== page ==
For some people, life is just a series of dogs.
For me, life has been a series of romantic relationships.
Maggie Parker would seem to feel the same way. In her New York Times Modern Love column, she pens an ode to all of her exes after she finally got engaged.
It’s hopeful, not bitter. Constructive, not destructive. Here’s the part that got to me:
“To all my exes, I am grateful to every single one of you for not working out. The scavenger hunt wasn’t always fun, but it led to the most worthwhile prize: my very last boyfriend.
The one who didn’t wait at all to text me after our first date, and hasn’t stopped the conversation since.
The man who told me he loved me after four months, and didn’t give up on me when I didn’t say it back right away. Who challenges me to open my mind, while promising to let me open his. Who doesn’t like when we’re apart, but encourages me to have a life outside our bubble.
The guy who will stay up all night with the sick dog and let me sleep.
The man who couldn’t wait to propose, but did until I was ready. Who wants to become my husband despite the above proof that I have some baggage. And who didn’t try to stop me from making it public.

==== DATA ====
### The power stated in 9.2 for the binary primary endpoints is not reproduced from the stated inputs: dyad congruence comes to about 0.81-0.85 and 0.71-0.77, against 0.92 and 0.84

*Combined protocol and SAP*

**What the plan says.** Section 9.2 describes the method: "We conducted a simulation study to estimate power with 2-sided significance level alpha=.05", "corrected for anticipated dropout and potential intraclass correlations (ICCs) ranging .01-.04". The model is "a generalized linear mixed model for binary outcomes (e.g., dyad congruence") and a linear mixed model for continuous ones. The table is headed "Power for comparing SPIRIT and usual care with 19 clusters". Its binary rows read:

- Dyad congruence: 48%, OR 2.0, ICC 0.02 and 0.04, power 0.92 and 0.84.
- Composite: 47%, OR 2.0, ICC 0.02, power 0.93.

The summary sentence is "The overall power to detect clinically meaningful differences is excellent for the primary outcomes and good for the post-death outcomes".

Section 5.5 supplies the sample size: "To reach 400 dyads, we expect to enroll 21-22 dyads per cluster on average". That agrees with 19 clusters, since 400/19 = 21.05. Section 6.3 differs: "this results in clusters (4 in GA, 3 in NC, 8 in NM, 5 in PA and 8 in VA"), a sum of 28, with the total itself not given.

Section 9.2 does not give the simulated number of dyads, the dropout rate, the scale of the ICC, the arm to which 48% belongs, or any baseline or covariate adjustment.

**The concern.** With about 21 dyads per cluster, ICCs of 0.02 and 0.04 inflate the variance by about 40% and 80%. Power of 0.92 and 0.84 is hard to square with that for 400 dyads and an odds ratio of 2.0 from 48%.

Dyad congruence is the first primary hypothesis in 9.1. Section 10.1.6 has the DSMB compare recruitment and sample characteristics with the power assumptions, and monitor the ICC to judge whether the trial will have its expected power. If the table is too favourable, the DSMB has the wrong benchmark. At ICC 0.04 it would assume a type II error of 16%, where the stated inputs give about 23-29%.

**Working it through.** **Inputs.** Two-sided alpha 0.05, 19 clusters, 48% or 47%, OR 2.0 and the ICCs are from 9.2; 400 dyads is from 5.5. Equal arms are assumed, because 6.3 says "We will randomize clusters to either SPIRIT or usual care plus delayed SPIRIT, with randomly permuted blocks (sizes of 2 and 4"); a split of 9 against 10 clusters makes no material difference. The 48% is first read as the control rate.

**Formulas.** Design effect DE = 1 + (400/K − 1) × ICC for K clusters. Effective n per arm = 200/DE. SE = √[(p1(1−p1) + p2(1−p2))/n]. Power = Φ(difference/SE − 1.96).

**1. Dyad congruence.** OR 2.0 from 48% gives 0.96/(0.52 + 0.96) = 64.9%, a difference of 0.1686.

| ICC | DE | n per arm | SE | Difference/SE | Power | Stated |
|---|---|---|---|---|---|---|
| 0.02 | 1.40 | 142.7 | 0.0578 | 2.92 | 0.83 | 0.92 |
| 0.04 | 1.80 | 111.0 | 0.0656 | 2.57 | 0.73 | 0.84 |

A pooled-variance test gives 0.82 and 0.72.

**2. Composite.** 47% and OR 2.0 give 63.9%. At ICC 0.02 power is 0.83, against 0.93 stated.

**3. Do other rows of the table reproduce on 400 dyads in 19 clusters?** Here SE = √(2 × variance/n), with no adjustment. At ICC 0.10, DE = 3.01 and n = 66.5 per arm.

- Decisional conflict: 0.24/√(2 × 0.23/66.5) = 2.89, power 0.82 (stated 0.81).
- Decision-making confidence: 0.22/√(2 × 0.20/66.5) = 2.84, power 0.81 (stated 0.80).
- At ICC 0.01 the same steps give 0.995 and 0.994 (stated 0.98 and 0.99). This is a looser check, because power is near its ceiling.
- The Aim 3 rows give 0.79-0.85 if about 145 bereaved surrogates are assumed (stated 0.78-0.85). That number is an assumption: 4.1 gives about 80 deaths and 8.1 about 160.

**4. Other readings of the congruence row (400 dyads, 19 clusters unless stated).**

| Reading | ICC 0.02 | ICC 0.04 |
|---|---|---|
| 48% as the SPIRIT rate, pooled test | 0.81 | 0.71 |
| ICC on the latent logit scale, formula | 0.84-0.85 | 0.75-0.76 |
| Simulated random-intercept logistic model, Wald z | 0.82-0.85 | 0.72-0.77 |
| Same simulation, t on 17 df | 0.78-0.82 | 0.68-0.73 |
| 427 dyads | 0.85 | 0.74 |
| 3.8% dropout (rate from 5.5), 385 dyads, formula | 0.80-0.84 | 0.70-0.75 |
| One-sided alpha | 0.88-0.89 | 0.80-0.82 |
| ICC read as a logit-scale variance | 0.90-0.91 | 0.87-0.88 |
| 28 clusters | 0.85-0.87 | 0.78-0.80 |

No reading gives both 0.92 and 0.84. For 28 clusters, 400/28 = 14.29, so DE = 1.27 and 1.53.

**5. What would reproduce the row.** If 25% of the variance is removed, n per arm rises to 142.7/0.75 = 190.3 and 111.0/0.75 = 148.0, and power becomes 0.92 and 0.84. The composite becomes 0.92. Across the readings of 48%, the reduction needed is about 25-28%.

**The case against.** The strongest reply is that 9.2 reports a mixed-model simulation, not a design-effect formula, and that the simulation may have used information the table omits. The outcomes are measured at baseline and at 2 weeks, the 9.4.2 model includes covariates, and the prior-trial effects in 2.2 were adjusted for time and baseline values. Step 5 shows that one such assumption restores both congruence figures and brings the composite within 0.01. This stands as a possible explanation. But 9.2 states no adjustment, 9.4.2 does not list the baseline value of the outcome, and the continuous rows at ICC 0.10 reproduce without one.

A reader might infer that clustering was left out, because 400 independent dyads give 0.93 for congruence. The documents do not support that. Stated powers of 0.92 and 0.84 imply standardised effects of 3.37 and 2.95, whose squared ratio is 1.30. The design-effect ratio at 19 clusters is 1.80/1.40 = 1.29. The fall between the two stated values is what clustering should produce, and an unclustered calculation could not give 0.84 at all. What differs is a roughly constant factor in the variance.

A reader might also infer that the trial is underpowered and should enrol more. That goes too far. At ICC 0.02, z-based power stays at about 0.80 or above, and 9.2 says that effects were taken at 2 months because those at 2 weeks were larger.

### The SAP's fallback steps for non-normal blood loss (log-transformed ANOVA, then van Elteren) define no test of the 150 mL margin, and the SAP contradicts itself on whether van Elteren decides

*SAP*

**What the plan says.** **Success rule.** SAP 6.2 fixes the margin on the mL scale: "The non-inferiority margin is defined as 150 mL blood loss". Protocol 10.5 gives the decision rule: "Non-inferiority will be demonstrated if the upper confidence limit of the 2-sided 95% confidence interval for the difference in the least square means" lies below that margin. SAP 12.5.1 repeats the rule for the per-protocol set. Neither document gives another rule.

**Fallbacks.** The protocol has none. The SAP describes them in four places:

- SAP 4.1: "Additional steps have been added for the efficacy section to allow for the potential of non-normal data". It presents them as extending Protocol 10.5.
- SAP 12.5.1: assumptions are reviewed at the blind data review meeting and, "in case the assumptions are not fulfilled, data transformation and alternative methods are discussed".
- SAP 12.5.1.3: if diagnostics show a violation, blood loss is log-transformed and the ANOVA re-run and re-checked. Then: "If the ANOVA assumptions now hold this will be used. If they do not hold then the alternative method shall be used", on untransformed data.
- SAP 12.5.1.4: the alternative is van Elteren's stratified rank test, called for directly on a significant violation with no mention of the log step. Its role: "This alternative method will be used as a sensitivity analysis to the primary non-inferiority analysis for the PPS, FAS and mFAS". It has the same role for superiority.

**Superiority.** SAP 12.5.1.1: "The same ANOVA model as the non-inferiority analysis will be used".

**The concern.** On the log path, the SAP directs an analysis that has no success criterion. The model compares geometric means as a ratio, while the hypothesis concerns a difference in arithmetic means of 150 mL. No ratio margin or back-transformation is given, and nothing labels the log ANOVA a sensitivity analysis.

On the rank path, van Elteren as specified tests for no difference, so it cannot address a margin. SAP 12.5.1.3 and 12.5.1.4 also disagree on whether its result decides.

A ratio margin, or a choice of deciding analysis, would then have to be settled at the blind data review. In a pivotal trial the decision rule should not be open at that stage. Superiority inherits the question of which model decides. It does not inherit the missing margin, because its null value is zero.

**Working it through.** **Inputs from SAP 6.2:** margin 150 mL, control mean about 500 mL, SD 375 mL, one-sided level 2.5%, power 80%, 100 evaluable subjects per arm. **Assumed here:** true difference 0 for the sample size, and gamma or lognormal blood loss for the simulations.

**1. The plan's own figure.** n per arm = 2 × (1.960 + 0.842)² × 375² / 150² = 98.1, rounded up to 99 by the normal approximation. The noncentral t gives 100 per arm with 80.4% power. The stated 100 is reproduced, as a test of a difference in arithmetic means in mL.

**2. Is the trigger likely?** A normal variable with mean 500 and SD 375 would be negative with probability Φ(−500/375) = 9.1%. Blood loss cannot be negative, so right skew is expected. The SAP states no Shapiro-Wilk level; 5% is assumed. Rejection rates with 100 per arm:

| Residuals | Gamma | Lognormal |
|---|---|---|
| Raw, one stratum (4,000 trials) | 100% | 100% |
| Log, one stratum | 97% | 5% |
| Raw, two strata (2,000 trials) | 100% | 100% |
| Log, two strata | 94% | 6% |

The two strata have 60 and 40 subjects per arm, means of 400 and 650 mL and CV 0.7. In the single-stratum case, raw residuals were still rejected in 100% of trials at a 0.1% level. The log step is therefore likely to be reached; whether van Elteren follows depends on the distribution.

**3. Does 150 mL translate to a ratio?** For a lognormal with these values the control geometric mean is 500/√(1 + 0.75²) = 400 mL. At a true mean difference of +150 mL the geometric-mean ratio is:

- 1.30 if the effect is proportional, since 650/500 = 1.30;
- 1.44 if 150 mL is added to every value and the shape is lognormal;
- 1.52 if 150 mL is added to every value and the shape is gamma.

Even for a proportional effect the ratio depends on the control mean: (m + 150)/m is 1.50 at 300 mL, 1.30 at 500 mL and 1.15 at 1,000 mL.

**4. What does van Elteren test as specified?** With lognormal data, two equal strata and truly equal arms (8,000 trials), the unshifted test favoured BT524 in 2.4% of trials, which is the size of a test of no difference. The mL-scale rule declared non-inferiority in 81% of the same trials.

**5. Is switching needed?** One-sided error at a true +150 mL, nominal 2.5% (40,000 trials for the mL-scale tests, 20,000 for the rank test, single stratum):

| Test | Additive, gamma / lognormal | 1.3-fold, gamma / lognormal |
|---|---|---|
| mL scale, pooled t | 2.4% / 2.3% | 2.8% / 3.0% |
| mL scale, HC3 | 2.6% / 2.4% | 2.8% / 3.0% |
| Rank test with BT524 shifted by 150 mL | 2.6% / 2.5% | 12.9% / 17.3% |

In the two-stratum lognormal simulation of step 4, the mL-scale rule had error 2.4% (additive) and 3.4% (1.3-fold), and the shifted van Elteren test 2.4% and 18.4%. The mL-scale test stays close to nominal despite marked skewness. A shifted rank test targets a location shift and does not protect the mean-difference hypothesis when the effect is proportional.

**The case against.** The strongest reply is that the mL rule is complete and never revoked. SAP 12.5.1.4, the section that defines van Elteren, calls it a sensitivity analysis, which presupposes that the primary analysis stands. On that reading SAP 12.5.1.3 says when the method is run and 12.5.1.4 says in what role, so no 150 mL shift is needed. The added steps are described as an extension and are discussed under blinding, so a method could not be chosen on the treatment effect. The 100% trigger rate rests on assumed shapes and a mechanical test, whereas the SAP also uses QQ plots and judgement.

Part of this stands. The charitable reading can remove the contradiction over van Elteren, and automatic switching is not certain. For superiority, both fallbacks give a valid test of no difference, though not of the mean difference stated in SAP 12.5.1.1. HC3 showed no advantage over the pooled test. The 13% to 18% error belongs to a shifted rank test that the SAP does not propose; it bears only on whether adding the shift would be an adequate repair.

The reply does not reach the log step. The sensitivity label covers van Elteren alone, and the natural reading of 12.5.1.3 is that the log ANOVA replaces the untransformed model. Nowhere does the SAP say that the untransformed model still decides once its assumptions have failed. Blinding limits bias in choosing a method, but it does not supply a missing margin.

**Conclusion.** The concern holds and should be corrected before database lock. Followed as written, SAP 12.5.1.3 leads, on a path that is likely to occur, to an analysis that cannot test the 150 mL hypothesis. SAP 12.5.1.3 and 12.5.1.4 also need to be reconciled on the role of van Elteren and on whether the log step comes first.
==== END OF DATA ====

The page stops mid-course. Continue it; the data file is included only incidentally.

To the one I ended up with: While I hoped each of these guys was the one at some point, I’m so lucky they weren’t. Thank you for having everything they lacked.
In talking about our exes, we are talking about ourselves – our histories, our identities, our mistakes, our growth.
To those reading this who aren’t my exes: May my sometimes embarrassing, sometimes sweet, sometimes scarring love story give you hope that with every romance that doesn’t work out, you get closer to the one that will.”
And for any folks who think that people like Maggie and I should stop talking about our former relationships now that we’re married, I hope you can see that doing so is not disrespectful; it’s as important as breathing. In talking about our exes, we are talking about ourselves – our histories, our identities, our mistakes, our growth. To talk about myself without mentioning my 300 dates would feel like talking about someone else.
As long as your partner chose you, to have and to hold, ’til death do you part, you have no reason to be threatened by the fact that he’s dated other people who had a deep hold on his heart, all of whom ultimately disappointed him and led to him meeting you.
Your thoughts, below, are greatly appreciated.